By Tundi Agardy, Contributing Editor, MEAM. Email: tundiagardy [at] earthlink.net
What we are beginning to understand about the impact that plastics have on marine life (and, by extension, all life) is a parable for how humans impact the oceans in other ways. Recent research that looks beyond the accumulation of debris and its interaction with marine life shows that the effects of plastic pollution are myriad, complex, and difficult to address.
For decades those who cared about oceans and the problem of marine pollution were focused on marine debris: the gut-wrenching images of seabirds tangled in six-pack holders, sea turtles ensnared in plasticized lines, or monofilament ghost nets doing their ghoulish and wasteful murder in the depths. Campaigns to clean up beaches were a popular draw for the public around the world and a good hook for conservation organizations wanting to attract donor support. But as motivating as the images were and as popular as the beach clean-ups have become, this interest seems ephemeral – there has been little serious pressure on manufacturers to limit or improve plastic packaging or on the public to limit our own consumption of plastic products. And then it turned out that – lo and behold – the plastic problem we saw and occasionally countered with our beach clean-ups and donations to animal rehabilitation programs was really only the tip of the iceberg. It is the smaller stuff that we can't see – the polypropylene pellets and the microplastics – that are really mucking things up. Even getting into our food chain as it turns out – our man made pollution coming back to haunt us….
As we’ve developed metrics to understand the nature and the scope of the marine plastics pollution problem, we are shocked by the sheer scale of the threat. The growing accumulations of plastic out in the ocean gyres have been in the news every year for the past decade, and the recent estimate of the tonnage of plastic floating about in various forms in the world ocean has exceeded any projection made on the basis of carefully quantified beach debris collected during clean-ups. Empirical studies based on sampling and extrapolation have supported the development of sophisticated models that predict not only how much plastic is likely entering the coastal waters but also its fate vis a vis eventual location and state. And while the plastic-bag-clogging-the-intestine-of-a-sea-turtle image is alarming and makes people spring into action, improved toxicology studies are showing that the impacts plastics are likely having on the larger food web – including us – is the major, and lasting, problem.
We have to understand problems and address their root causes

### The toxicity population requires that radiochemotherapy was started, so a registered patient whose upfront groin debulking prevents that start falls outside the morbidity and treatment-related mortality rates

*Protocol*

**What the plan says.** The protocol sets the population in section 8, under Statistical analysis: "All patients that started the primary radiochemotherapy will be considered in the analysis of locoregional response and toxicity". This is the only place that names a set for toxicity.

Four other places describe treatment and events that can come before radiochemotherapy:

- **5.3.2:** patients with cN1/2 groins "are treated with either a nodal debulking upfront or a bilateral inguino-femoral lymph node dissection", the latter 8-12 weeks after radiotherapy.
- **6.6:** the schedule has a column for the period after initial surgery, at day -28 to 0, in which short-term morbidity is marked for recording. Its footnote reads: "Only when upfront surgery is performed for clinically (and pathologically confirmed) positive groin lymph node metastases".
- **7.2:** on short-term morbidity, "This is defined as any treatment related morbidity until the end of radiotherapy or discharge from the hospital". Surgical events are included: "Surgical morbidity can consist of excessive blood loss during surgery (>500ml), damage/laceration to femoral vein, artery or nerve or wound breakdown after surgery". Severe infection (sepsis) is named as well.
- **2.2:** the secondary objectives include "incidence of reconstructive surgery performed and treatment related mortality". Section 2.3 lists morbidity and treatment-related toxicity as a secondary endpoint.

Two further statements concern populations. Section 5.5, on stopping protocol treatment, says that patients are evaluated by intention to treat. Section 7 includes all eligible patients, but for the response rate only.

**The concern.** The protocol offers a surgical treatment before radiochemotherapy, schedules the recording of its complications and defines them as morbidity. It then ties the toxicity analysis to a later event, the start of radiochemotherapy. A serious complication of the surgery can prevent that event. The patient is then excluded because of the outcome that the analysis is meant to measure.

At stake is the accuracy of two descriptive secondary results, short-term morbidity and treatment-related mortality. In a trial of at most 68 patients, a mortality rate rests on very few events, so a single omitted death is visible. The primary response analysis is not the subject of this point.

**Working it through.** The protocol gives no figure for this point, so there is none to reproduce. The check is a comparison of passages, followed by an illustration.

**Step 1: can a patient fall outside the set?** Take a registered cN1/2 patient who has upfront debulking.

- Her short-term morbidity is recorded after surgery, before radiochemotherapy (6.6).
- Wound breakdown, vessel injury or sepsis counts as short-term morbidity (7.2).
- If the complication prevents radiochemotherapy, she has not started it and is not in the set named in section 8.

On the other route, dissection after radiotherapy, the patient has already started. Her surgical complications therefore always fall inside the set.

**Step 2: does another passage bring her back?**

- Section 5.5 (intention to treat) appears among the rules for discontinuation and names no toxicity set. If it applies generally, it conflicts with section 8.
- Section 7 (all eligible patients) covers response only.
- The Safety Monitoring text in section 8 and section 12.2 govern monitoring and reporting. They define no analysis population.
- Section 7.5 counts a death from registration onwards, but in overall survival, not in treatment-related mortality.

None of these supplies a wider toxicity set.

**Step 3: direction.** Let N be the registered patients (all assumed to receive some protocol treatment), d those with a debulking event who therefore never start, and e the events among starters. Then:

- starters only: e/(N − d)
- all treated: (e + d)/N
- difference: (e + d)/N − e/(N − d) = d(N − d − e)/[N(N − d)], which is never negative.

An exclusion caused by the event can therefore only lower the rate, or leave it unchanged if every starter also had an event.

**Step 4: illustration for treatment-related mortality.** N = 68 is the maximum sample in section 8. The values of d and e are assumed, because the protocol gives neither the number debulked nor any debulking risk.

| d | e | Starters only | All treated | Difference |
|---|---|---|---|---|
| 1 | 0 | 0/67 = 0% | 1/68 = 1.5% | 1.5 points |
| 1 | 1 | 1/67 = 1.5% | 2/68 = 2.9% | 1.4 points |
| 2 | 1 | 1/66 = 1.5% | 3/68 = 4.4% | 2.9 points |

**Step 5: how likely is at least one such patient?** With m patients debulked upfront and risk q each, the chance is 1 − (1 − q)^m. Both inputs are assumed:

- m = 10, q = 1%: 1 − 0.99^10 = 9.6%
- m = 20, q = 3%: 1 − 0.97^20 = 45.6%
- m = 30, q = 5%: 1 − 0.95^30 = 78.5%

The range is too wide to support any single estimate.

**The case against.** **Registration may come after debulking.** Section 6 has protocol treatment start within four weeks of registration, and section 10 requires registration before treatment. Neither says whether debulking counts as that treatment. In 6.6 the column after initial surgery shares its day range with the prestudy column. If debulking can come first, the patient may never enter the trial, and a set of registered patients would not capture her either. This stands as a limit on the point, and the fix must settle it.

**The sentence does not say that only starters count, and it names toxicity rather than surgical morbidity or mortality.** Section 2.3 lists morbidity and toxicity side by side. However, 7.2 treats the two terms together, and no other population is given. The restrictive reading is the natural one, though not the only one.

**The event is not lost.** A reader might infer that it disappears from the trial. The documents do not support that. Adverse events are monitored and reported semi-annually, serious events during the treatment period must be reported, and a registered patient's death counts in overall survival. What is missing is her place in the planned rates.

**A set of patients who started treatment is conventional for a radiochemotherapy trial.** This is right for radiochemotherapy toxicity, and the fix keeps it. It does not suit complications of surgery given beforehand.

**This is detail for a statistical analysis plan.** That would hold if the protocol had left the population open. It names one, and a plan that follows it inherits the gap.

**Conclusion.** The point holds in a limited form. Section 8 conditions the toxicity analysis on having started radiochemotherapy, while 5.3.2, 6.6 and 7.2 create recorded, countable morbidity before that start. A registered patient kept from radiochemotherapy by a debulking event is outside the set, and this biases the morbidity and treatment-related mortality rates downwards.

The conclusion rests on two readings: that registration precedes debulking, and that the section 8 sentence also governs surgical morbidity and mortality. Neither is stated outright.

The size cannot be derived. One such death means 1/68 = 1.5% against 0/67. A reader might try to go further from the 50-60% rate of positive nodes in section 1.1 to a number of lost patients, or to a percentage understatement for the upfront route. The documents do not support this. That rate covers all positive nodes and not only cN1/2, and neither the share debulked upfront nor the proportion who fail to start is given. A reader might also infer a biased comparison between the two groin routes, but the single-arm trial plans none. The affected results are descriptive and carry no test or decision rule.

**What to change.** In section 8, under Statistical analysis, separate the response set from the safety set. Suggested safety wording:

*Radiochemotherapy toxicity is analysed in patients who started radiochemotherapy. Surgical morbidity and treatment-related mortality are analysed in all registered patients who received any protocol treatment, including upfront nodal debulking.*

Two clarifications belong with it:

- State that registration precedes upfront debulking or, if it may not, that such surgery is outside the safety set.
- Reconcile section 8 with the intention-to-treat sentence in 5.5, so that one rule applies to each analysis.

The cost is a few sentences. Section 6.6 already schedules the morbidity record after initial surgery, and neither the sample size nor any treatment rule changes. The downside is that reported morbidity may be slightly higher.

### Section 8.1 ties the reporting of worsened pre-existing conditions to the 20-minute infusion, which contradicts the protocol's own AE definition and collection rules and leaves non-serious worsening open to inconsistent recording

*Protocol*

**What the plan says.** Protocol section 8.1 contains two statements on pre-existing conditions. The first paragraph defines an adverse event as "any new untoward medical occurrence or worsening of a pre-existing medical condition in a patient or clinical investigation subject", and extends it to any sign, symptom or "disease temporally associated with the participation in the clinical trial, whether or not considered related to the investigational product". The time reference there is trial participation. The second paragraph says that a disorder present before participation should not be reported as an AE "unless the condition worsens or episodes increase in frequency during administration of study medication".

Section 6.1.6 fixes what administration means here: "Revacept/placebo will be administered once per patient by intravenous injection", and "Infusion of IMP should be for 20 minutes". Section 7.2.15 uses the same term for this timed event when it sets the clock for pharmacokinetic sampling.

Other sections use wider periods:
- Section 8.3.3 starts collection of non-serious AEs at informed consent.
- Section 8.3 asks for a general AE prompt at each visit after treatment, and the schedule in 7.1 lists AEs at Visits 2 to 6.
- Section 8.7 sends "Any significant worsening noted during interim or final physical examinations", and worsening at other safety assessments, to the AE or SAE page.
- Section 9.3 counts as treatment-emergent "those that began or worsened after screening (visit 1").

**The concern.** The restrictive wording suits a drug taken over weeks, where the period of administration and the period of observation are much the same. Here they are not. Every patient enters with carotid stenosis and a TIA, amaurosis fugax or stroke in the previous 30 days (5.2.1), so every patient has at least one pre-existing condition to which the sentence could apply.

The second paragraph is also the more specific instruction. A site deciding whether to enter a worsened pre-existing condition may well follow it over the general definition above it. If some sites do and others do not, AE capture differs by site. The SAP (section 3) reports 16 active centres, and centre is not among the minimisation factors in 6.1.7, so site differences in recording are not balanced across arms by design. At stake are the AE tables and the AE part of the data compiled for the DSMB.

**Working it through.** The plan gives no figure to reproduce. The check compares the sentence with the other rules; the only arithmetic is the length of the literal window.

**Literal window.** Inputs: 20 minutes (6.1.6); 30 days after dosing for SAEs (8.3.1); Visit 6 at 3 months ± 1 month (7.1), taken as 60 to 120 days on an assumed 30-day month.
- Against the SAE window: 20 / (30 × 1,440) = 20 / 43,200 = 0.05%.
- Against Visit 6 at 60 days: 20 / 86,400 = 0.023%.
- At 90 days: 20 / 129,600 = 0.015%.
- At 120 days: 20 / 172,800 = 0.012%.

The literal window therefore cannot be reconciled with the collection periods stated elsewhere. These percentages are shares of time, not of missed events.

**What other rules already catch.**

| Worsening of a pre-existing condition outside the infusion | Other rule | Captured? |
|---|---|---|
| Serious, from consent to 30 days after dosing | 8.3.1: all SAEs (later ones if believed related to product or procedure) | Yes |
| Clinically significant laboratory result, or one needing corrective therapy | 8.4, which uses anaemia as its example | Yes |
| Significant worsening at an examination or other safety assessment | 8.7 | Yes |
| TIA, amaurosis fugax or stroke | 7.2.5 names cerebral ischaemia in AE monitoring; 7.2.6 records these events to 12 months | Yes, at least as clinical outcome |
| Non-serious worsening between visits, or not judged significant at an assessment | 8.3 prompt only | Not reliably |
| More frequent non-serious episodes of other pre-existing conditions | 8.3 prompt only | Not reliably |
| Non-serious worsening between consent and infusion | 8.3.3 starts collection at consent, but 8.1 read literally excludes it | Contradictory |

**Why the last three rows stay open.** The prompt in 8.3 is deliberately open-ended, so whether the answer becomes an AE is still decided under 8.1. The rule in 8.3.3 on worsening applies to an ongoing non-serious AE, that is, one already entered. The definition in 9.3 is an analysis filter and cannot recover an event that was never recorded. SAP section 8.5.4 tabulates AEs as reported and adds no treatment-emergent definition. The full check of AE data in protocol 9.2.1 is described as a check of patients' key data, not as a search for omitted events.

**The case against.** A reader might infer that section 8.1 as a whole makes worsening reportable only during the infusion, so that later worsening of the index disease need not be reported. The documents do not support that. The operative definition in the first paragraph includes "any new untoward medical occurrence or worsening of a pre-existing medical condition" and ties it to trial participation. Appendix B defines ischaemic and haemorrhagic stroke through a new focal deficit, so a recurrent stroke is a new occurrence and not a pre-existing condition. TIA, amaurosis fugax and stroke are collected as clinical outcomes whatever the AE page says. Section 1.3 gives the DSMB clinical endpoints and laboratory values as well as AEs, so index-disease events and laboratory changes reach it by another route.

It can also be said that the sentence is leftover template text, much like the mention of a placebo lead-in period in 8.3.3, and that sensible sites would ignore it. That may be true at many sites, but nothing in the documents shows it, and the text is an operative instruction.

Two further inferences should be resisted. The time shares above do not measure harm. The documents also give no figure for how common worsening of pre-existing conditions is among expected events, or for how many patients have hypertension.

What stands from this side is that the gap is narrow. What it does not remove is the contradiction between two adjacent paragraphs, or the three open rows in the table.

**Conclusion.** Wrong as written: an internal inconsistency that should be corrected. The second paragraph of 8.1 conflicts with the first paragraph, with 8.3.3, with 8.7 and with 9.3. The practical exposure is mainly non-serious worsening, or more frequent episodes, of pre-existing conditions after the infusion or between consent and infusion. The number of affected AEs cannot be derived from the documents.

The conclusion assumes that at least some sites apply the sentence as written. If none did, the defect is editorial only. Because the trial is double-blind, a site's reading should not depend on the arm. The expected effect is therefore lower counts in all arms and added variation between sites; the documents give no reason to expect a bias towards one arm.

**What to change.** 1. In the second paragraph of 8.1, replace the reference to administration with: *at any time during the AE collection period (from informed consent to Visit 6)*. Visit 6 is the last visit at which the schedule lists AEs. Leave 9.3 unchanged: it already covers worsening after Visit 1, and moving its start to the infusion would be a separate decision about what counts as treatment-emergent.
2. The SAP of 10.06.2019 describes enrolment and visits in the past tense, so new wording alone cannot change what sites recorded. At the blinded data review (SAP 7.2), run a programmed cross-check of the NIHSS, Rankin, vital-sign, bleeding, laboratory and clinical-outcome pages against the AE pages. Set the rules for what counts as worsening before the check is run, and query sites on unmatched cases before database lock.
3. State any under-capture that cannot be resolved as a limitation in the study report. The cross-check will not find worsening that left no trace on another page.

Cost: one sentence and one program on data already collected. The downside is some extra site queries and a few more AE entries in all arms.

The plastics pollution story is a parable about all the ways we impact our oceans and undermine the health of the planet and ourselves. The moral at the end of this parable is this – if we want to successfully solve the problem, we have to understand it and address the root cause. The same goes for nutrient pollution and eutrophication: the issue we see (algal blooms and fish kills) is really the tip of that iceberg. What really matters are the ecosystem imbalances that result from overfertilization. And the source of all those nutrients is rarely just the outmoded sewer system or combined storm drain – it’s the host of land-based sources pooled together. Ditto with disappearing wetlands: we can point the finger at coastal land conversion and cutting of mangroves for fuelwood, but the real problem may be in disrupted hydrological flows that nourish those wetlands in the first place. And the widespread issue of reduction in fish stocks – yes, the main driver may be commercial fishing, but the loss of nursery habitats and the displacement of fishers out of protected areas may be compounding the problem. For each of these issues, the solution requires a spate of interventions, made in the holistic manner that defines real ecosystem-based management.
Let’s not kid ourselves. We love our beach clean-ups and our beautiful marine parks. We love eating MSC-certified seafood and contributing to groups that empower local communities to manage their own marine resources well. But these are all band-aids. If we really want to deal with the toxins in the environment, habitat degradation, and biodiversity loss, we must commit to understanding the problem and making sacrifices so that our impact on this wounded planet is a little bit less every day.